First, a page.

I wish you could run out to the store and pick up a carton of forgiveness. Or to the drive-thru hamburger joint and order up a combo with an extra dollop of forgiveness on the side. Perhaps a letter to Santa? But no, we must strive with ourselves, let go of inner pain. Say the words … I forgive you.
It is fact that the inability to forgive can make you physically ill. It can change your personality and damage your relationships. What’s more, unforgivingness can block your fellowship with God.
For if you forgive men their trespasses, your heavenly Father will also forgive you: But if you do not forgive men their trespasses, neither will your Father forgive your trespasses. Matthew 6: 14-15
That’s putting it in simple terms.
I have a young friend who is extremely talented. What’s more, she has a very strong calling on her life. But someone very close to her has offended her, and my friend feels unable to forgive. This is a great tragedy. If she continues to hold this bitterness in her heart, her calling will suffer. Her great talent–made so brilliant in the past, by her great love–will falter. She still has the talent, but her attitude dulls the brilliance.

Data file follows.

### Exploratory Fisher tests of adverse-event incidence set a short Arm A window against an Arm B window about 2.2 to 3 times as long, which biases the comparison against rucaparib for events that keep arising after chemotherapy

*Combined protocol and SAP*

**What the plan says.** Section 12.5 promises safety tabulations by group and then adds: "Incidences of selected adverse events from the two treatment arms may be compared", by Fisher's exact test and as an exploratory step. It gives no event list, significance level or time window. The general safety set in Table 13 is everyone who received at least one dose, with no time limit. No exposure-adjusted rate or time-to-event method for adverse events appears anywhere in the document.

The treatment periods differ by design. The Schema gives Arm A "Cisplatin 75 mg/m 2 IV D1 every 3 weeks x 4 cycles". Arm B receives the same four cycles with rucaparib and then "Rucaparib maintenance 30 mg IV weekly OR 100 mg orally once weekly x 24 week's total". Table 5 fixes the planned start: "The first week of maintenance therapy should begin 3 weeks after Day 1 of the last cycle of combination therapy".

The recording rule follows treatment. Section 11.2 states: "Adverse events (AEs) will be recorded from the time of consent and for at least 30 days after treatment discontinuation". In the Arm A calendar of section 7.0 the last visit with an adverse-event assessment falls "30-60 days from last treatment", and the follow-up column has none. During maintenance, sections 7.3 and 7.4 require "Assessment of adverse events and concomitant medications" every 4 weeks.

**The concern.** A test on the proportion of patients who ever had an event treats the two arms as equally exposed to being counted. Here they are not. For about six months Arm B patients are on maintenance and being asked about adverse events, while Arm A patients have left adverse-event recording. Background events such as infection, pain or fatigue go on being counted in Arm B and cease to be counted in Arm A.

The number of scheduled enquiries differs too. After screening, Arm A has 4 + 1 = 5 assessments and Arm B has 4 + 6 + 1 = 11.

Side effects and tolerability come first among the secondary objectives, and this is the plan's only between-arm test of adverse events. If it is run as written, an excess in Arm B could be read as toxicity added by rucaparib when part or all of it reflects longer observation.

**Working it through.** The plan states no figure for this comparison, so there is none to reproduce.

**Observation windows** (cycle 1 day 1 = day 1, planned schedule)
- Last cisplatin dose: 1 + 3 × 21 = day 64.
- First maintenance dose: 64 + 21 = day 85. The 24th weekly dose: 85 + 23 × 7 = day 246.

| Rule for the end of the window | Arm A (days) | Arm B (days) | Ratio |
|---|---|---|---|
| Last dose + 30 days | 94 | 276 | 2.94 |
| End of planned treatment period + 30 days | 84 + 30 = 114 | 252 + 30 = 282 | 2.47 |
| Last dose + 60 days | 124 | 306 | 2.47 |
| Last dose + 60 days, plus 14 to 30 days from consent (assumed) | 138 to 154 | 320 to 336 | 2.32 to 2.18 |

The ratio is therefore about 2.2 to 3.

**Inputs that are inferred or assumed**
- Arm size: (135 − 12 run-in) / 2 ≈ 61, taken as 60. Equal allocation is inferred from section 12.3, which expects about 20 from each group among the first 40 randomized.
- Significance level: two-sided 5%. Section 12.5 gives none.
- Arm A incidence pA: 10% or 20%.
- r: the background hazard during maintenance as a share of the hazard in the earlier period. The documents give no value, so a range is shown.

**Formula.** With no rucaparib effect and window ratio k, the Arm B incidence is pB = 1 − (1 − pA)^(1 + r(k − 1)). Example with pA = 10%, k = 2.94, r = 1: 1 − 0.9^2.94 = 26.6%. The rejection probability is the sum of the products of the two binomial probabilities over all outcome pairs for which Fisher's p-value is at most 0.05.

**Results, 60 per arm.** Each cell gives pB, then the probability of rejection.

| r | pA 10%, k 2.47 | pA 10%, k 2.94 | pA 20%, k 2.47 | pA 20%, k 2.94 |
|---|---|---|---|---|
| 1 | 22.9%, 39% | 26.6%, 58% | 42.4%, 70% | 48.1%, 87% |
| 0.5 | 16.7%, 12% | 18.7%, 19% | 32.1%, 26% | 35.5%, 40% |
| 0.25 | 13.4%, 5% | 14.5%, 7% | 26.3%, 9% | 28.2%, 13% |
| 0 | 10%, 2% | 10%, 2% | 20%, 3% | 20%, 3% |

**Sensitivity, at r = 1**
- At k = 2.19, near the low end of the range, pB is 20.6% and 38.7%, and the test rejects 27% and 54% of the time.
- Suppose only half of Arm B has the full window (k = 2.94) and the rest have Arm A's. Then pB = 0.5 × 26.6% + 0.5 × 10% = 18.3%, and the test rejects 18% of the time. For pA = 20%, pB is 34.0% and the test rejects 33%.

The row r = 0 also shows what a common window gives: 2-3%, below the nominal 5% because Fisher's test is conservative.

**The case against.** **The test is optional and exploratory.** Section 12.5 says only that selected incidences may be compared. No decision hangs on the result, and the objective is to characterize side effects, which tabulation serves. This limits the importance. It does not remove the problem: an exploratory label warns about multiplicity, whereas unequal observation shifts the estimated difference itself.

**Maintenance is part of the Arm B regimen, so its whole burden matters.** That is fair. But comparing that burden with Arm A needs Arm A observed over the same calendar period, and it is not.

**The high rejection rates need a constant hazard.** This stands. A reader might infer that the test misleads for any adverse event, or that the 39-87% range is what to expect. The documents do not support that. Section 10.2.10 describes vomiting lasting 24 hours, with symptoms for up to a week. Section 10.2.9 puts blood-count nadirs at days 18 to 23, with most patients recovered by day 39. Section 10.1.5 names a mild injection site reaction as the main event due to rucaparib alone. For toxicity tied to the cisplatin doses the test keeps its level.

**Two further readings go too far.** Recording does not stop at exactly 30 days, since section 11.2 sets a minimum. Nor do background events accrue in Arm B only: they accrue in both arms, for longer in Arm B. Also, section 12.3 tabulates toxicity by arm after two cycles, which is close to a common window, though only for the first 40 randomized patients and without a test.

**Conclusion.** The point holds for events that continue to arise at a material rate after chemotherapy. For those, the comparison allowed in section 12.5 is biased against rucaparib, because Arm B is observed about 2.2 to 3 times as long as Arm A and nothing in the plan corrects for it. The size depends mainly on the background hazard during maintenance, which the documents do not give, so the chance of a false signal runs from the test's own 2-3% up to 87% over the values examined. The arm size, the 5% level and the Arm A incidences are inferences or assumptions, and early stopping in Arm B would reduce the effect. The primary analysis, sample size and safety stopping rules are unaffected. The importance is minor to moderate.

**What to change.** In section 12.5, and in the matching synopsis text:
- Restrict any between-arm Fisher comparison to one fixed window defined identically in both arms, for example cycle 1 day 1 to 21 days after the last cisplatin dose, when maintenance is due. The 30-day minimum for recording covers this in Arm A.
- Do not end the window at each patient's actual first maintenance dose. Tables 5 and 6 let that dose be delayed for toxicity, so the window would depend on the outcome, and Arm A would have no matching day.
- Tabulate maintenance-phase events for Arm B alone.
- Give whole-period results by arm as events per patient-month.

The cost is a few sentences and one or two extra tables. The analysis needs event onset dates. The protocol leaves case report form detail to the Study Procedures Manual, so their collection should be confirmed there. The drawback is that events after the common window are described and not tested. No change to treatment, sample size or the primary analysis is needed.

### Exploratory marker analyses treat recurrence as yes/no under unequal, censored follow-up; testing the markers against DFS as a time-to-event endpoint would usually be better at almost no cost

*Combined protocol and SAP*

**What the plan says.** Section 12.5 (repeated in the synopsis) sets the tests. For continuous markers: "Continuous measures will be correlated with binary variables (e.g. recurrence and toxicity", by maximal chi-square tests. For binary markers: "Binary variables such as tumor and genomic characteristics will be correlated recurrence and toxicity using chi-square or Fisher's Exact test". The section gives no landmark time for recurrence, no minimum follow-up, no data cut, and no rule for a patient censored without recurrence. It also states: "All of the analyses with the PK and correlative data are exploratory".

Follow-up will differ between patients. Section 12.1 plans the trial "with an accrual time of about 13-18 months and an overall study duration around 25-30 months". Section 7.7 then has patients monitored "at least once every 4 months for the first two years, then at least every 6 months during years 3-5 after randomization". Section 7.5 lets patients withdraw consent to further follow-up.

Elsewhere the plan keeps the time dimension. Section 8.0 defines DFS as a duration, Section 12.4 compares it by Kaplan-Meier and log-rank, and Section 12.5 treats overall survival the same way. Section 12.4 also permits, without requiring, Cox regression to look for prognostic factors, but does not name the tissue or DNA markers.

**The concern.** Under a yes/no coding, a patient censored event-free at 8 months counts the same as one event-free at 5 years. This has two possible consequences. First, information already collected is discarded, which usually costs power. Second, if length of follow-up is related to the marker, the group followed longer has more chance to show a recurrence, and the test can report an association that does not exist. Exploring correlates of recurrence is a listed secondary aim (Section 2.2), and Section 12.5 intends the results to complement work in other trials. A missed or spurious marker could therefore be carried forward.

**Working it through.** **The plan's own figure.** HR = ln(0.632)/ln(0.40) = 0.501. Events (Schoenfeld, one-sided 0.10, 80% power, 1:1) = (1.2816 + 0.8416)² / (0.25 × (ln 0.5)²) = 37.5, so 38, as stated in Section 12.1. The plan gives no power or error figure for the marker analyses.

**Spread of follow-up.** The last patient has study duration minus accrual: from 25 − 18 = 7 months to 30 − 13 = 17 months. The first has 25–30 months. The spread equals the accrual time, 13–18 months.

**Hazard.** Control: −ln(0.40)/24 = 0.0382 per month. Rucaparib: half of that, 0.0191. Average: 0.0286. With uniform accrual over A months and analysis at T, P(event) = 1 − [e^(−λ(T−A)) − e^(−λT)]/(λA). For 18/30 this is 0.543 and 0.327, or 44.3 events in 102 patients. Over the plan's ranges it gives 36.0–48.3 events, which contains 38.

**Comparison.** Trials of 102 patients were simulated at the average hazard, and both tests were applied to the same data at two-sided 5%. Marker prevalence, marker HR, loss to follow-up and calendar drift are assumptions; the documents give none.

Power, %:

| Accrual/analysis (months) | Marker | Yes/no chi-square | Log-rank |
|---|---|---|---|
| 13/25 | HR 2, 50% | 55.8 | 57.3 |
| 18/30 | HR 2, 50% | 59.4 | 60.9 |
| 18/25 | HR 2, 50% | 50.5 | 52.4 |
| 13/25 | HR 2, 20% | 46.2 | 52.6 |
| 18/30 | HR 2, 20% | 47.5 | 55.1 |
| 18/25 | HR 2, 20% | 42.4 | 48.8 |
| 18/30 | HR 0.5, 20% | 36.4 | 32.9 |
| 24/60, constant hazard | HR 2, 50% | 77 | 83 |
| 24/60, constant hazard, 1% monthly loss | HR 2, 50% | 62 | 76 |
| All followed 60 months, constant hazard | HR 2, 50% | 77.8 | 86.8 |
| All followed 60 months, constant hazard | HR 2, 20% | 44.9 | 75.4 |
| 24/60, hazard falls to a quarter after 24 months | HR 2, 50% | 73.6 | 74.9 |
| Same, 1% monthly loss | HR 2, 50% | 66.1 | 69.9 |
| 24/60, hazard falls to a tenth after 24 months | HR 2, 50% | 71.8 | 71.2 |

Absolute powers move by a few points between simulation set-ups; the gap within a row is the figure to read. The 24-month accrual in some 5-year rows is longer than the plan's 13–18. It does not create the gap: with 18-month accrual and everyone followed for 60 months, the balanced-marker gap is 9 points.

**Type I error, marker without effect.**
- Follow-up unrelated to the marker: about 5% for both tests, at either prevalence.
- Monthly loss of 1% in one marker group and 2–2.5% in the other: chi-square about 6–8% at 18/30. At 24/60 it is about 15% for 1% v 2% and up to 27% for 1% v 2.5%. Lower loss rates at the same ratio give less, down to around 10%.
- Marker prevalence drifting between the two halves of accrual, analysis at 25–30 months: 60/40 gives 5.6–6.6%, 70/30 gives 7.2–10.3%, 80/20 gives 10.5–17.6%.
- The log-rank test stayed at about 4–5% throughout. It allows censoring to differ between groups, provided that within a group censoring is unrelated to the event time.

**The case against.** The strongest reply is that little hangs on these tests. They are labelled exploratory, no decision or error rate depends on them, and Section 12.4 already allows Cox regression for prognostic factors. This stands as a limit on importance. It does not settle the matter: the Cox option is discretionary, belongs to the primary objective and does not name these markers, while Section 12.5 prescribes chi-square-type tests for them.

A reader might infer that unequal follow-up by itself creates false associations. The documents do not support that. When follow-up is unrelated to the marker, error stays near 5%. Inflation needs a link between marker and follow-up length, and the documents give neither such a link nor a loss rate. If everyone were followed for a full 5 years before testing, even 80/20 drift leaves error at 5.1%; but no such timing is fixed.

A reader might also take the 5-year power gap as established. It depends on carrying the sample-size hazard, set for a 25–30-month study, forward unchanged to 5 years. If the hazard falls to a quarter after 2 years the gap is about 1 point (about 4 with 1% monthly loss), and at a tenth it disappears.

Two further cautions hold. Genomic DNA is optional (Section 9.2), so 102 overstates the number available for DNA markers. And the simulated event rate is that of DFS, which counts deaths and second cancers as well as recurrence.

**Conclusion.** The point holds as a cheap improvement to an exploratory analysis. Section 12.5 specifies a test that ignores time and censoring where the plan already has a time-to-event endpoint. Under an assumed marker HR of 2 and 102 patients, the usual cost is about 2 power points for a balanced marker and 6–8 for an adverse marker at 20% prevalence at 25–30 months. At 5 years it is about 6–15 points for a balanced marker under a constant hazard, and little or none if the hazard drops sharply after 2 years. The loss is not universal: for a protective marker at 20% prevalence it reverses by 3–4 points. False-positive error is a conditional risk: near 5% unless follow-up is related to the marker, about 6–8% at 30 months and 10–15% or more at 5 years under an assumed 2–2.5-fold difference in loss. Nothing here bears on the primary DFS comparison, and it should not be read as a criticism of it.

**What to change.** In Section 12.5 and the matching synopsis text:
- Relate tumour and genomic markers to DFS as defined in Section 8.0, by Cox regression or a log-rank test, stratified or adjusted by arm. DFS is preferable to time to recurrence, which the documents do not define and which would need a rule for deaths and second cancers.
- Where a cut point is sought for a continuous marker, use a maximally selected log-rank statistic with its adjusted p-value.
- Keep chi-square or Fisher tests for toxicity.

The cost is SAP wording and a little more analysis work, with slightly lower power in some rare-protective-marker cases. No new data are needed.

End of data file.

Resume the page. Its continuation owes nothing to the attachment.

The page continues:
There are other issues as well. She is suffering from a deep depression. She doesn’t sleep well. She tends to be very cranky, even to her fans. She feels unworthy even of prayer. Sound familiar? Are you suffering as well? All of this could be very easily resolved by following the advice of Jesus in Matthew 6:14-15. Forgive us our sins, as we forgive those who have sinned against us.
During this particular season of the year, we are often reminded of the precious gift that was given to us, sometime around 5 or 6 BC, under a very bright star. A Savior, who would go on to give His life for us, taking upon Himself the punishment for our sins. Have we any right to hold on to the sins of others?